Menveo® N. meningitidis serogroups A, C, Y, and W-135 First dose at 11-12 years, with  booster dose at 16 years of ageFirst dose may be given at 13-15 years if not previously vaccinated, with booster  dose at 16-18 years of ageIf first dose given at > 16 years, booster dose not needed 0.5 mL IM Single dose with booster
Menactra® N. meningitidis serogroups A, C, Y, and W-135 0.5 mL IM Single dose with booster
Menomune ® N. meningitidis serogroups A, C, Y, and W-135 Not routinely recommended; may  be used in adults > 55 years with no prior vaccination 0.5 mL SQ Single dose
MenHibrix® N. meningitidis serogroups C and Y, H. influenzae type b, and tetanus toxoid Not routinely recommended except in those infants/children with high-risk conditions and those with increased disease risk 0.5 mL SQ 3 doses at 2, 4, and 6 months followed by booster between 12 and 15 months
Bexsero® N. meningitidis serogroup B Not routinely recommended; can be used in those at risk 0.5 mL IM 3 doses if between the ages of 2-5 months2 doses  if >  6 months of age
Trumenba® N. meningitidis serogroup B Not routinely recommended; can be used in those at risk 0.5 mL IM 3 doses at 0, 2, and 6 months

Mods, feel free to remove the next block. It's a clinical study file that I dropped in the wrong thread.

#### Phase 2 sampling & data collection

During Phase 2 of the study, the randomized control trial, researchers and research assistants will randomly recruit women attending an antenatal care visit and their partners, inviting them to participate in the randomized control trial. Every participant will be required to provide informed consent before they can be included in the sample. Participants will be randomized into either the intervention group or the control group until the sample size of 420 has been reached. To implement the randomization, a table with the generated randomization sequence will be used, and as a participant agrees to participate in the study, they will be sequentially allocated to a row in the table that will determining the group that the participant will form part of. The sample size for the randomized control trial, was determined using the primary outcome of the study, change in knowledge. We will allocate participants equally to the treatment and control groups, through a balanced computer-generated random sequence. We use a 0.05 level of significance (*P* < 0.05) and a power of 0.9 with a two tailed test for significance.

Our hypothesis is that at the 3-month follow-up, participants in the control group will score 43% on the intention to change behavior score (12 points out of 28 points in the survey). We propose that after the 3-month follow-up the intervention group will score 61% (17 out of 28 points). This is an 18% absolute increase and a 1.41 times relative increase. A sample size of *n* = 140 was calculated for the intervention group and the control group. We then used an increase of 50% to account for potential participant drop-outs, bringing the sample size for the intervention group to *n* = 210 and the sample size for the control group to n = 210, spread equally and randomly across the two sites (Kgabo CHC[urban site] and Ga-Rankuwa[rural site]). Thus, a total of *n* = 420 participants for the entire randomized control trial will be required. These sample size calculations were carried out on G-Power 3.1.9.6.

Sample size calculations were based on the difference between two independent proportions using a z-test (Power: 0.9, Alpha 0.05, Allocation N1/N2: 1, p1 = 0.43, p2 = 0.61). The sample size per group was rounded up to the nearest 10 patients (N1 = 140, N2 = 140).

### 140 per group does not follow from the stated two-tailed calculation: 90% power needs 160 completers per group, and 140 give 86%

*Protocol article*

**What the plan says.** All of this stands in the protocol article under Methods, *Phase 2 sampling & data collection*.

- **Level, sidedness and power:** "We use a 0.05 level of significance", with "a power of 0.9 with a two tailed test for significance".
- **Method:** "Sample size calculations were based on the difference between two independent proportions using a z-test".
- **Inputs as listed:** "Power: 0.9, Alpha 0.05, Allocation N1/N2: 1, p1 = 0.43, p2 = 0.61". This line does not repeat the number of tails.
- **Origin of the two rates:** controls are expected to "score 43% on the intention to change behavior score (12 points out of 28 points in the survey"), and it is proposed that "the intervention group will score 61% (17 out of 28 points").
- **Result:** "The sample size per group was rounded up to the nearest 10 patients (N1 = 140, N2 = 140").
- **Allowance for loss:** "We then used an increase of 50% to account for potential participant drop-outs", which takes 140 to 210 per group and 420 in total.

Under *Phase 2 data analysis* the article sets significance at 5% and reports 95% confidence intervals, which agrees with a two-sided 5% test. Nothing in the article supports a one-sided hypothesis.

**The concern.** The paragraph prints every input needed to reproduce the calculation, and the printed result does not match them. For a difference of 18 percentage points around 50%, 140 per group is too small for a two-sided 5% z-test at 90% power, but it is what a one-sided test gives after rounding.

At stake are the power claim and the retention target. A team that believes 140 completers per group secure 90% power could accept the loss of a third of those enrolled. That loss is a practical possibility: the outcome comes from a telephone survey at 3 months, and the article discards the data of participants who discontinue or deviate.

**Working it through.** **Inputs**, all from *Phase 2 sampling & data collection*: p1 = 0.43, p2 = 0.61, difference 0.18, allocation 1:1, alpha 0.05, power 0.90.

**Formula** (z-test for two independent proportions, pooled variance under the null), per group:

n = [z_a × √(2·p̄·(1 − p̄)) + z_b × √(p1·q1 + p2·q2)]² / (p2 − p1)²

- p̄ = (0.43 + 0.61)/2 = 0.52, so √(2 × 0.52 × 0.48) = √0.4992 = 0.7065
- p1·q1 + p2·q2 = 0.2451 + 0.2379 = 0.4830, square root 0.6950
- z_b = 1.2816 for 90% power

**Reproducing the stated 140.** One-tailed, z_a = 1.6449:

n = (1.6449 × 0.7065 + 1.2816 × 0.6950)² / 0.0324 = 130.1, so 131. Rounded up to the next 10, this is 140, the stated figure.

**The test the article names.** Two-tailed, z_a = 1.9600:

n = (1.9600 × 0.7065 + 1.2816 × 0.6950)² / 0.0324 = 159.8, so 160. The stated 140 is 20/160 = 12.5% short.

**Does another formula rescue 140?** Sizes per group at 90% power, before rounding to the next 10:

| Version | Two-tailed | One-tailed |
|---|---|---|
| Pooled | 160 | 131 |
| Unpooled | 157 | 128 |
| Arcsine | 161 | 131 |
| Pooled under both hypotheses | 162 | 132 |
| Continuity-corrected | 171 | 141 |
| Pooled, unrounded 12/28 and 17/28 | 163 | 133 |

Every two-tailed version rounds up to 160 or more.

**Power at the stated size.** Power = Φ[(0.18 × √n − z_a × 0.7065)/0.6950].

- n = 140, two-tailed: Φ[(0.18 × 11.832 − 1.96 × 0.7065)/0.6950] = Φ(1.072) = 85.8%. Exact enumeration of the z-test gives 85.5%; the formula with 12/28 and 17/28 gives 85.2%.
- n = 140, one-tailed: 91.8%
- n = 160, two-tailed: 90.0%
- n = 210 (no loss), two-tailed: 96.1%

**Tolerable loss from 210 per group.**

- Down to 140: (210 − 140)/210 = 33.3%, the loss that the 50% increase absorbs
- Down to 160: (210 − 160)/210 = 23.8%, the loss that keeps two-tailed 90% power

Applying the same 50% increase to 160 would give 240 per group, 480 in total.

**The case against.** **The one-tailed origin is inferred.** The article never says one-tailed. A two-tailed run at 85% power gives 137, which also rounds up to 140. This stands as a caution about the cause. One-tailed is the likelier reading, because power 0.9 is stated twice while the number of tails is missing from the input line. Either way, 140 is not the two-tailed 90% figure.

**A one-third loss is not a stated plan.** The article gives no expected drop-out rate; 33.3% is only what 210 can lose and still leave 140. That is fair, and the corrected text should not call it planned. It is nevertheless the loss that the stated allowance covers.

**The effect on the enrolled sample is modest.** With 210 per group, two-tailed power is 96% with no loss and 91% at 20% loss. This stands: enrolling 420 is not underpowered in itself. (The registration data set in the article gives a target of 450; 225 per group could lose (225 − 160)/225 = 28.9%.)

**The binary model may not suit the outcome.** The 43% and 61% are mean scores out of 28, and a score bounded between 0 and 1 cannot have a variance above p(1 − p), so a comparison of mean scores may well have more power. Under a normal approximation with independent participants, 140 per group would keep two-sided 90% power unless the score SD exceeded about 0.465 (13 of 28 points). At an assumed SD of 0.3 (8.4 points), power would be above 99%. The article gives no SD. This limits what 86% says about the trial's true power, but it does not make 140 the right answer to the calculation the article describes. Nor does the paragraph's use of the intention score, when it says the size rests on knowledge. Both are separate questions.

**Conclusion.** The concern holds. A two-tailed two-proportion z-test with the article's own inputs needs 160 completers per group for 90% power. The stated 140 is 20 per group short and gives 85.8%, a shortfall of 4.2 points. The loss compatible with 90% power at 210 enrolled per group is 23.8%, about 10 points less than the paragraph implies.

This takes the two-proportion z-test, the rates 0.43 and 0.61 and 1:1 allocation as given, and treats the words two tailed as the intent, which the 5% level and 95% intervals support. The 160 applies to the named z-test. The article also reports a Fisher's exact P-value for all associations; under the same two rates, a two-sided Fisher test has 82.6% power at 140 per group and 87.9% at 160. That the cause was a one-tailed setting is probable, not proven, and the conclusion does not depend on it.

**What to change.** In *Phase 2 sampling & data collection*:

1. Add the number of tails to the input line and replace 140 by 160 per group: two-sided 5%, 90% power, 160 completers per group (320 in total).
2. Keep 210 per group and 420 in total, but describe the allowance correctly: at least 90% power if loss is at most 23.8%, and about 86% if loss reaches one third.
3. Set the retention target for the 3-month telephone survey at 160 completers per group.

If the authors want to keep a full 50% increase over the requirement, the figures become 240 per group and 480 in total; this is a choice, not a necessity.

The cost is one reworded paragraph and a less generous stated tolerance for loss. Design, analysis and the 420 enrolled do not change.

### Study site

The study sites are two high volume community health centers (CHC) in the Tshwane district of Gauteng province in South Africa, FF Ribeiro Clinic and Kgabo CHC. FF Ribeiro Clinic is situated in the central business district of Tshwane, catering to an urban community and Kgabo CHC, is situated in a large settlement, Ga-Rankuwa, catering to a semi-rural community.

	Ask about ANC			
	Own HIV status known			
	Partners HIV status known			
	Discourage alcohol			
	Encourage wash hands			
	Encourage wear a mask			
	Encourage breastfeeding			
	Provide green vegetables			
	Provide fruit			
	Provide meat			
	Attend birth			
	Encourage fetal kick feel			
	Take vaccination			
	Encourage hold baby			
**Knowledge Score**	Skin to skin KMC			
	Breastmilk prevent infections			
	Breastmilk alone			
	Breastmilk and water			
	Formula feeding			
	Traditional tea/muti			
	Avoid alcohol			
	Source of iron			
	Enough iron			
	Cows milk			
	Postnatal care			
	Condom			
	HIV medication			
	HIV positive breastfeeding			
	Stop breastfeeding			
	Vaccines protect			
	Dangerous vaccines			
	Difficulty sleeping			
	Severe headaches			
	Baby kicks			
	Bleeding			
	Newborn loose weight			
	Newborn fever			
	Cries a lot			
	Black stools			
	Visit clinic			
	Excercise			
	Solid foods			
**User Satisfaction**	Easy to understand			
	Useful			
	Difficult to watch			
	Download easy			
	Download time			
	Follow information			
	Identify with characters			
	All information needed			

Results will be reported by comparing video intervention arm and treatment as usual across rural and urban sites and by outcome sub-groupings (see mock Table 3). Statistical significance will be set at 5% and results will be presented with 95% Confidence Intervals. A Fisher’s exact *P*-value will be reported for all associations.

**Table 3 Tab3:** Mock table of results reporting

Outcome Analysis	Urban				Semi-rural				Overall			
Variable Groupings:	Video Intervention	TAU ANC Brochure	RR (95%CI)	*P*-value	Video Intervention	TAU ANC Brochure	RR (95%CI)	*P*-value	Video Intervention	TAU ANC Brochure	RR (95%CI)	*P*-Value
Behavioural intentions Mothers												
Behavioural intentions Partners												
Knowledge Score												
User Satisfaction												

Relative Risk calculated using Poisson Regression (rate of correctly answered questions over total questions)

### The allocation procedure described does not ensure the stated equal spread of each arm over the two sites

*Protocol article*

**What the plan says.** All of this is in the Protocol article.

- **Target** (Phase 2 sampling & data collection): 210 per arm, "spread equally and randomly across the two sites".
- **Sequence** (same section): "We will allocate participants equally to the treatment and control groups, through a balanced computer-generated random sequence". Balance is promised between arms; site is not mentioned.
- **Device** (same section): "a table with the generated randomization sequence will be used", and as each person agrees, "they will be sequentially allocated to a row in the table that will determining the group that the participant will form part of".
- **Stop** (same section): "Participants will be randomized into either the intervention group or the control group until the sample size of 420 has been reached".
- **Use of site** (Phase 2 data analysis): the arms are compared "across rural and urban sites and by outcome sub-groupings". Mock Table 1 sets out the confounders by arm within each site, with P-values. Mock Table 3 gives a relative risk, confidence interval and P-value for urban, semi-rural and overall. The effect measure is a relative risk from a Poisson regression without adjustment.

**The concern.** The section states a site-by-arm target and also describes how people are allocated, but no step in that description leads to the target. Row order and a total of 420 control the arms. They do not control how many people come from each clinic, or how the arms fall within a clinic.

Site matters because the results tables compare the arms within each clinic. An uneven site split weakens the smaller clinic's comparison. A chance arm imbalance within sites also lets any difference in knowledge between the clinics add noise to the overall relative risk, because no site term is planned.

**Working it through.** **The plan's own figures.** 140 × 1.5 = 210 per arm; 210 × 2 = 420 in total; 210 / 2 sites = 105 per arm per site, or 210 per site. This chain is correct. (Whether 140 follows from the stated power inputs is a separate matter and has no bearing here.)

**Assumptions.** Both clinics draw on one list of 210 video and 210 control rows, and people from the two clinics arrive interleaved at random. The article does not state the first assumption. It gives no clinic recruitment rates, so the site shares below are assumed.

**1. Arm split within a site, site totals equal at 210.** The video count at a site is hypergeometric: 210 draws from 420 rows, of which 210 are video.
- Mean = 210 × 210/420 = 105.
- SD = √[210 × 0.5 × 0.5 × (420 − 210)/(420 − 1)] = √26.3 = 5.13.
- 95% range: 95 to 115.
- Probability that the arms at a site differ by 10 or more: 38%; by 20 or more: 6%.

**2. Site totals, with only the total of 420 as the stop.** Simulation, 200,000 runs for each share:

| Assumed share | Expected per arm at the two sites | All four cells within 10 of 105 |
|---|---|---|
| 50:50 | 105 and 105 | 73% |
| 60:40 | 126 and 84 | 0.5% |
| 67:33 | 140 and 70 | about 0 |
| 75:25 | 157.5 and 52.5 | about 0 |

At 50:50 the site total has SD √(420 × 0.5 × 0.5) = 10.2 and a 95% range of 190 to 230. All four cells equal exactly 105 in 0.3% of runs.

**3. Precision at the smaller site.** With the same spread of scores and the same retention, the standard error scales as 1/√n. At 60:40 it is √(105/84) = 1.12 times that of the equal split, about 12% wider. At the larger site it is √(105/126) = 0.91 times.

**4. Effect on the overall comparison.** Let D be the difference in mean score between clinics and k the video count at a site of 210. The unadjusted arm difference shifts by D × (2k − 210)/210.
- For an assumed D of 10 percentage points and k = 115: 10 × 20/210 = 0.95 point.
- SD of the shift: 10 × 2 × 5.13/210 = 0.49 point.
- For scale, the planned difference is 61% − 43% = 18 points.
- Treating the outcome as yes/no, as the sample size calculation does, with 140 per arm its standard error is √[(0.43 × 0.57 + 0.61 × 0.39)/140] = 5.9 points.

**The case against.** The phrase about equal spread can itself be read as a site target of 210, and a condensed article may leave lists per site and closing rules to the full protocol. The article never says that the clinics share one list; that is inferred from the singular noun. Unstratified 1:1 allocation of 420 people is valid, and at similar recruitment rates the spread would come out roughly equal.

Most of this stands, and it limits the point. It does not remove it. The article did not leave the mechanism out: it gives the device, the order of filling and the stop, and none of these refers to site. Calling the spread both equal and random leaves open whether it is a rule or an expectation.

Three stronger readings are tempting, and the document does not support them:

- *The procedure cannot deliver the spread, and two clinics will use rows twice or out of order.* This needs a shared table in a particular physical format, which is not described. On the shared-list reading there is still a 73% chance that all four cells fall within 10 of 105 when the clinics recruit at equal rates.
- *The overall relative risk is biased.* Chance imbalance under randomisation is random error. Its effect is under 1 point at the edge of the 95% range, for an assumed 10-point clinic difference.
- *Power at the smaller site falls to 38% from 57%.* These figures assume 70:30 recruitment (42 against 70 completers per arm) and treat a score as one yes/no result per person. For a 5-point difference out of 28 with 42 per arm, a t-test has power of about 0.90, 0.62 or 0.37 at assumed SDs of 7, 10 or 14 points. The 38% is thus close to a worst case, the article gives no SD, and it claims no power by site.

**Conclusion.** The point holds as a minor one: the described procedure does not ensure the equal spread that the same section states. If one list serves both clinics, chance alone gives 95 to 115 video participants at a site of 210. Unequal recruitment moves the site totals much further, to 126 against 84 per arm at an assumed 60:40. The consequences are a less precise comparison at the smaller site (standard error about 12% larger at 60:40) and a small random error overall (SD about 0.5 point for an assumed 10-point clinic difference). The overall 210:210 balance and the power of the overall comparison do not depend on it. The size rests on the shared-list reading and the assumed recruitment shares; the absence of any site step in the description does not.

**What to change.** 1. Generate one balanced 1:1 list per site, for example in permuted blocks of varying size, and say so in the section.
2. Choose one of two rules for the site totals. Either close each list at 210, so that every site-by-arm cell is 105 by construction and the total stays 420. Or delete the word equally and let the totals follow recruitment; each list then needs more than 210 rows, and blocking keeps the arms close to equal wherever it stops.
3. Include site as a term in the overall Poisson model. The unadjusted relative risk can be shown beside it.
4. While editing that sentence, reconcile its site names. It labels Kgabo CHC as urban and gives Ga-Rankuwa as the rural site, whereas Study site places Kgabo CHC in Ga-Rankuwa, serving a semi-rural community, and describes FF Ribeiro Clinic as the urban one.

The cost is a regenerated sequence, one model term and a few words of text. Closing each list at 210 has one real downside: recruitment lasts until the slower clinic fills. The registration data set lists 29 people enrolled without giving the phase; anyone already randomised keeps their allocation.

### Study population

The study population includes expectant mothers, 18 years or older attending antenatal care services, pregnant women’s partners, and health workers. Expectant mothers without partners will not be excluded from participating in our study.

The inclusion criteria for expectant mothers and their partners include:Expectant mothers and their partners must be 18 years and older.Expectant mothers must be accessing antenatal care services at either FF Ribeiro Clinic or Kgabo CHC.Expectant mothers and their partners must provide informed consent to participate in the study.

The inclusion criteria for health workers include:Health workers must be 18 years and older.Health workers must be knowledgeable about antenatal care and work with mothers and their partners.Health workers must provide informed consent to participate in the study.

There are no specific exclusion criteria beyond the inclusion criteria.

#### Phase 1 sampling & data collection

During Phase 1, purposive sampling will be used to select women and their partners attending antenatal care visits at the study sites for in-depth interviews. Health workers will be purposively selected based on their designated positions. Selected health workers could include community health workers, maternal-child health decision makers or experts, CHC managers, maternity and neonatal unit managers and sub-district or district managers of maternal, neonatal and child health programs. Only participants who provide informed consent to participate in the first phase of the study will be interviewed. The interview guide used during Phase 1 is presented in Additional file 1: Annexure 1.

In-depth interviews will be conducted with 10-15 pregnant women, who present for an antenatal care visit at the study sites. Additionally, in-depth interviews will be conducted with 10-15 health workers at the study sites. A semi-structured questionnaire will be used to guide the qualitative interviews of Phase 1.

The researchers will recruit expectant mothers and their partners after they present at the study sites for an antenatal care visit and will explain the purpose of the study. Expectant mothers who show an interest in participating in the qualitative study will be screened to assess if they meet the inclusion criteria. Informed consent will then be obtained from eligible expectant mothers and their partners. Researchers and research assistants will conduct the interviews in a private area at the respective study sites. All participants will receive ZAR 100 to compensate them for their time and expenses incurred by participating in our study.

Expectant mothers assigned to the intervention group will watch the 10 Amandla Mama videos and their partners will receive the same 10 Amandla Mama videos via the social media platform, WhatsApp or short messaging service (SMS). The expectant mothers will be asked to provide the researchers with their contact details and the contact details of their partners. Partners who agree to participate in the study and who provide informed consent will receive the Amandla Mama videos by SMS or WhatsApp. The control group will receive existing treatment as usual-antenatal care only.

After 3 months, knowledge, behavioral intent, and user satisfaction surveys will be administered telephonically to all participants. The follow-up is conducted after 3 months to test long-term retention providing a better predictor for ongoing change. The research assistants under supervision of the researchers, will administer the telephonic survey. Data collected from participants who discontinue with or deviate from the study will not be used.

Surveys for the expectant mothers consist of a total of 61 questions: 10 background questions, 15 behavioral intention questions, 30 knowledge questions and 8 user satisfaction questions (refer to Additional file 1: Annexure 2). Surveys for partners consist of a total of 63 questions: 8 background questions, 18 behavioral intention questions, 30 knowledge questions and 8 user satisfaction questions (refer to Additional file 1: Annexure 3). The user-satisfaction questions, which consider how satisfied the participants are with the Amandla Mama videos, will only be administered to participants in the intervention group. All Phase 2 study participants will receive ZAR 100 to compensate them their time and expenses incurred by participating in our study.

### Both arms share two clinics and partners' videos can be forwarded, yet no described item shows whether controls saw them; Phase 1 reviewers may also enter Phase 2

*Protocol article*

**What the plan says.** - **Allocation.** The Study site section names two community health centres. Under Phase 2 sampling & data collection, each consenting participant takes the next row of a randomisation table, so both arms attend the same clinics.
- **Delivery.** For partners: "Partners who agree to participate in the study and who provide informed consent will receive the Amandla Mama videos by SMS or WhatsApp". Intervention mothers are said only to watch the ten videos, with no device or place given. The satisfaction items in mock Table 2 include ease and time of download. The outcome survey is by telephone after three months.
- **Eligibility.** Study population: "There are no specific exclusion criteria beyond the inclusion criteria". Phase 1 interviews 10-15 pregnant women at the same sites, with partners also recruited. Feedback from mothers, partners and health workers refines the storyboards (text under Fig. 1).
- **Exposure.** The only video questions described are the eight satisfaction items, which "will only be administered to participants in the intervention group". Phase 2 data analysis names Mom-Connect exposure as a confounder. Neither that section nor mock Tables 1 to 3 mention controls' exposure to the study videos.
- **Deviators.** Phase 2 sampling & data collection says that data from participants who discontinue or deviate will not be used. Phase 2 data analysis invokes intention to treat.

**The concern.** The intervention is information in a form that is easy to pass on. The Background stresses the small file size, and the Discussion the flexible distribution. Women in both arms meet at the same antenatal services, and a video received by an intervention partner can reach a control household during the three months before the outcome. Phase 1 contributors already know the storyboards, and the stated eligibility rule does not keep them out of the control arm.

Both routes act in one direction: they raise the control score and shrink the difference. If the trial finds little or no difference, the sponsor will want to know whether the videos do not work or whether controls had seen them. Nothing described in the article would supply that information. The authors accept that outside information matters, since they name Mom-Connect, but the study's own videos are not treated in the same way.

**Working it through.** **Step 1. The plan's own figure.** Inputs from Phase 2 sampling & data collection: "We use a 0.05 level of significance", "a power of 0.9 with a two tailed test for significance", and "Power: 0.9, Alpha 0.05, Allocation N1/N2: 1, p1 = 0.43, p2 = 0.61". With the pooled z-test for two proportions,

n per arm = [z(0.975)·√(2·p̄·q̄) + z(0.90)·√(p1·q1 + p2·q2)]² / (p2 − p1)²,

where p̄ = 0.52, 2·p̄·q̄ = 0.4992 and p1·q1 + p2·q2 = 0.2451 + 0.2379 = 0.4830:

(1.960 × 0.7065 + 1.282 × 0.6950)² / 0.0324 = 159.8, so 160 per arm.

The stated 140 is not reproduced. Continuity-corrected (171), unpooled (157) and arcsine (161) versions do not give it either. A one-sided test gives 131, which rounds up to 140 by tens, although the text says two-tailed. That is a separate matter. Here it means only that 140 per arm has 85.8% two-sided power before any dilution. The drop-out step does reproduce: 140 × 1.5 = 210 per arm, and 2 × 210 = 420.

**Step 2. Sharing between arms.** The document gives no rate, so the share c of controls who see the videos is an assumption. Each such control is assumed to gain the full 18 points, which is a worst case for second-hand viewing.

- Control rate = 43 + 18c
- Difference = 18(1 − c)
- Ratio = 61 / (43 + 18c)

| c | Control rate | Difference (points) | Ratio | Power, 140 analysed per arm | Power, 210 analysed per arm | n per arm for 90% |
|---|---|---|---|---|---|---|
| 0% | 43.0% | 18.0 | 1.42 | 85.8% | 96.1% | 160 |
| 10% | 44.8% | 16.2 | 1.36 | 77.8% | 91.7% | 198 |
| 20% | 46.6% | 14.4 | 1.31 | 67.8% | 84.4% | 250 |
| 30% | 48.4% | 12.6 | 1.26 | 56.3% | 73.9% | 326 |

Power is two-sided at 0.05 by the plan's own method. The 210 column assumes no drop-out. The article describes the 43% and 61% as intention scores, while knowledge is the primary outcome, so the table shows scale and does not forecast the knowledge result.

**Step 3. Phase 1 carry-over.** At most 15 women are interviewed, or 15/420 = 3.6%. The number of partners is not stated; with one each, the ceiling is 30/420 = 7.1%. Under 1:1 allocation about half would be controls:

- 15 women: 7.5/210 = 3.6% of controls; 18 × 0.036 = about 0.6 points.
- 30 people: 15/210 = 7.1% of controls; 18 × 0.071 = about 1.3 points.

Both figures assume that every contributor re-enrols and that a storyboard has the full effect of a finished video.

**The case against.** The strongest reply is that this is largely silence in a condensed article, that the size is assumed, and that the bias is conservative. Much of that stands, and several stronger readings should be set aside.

Historically, only four vaccines have been available for preventing meningitis.1 Menveo® and Menactra® are meningococcal conjugate vaccines (MenACWY) that cover serogroups A, C, Y, and W.  Menveo® is FDA-approved for use in persons 2 months to 55 years of age.11 Menactra® is indicated for use in persons 9 months to 55 years of age. 1,11 For routine vaccination, the first MenACWY dose should be administered to children 11-12 years of age, and a booster dose should be administered at 16 years of age. 1,11 Booster doses should be given every 5 years for people with increased risk for infection, including frequent travelers to areas where meningitis outbreaks occur commonly, people with asplenia, or those with persistent complement deficiency. 1, 11 Menomune® is a meningococcal polysaccharide vaccine (MPSV4), which also covers serogroups A, C, Y and W, and is FDA-approved for use in persons 2 years of age and older. 1, 11 It is the only meningococcal vaccine recommended by the CDC in adults older than 55 years who have not previously been vaccinated with MenACWY and require vaccination.1, 11 MenHibrix®, a combination conjugate vaccine that covers serogroups C and Y, H. influenzae type B, and tetanus toxoid (HibMenCY),is typically administered as a 3-dose series to infants.  The first dose may be administered as early as 6 weeks of age and the fourth dose can be given as late as 18 months of age.1,6,11,12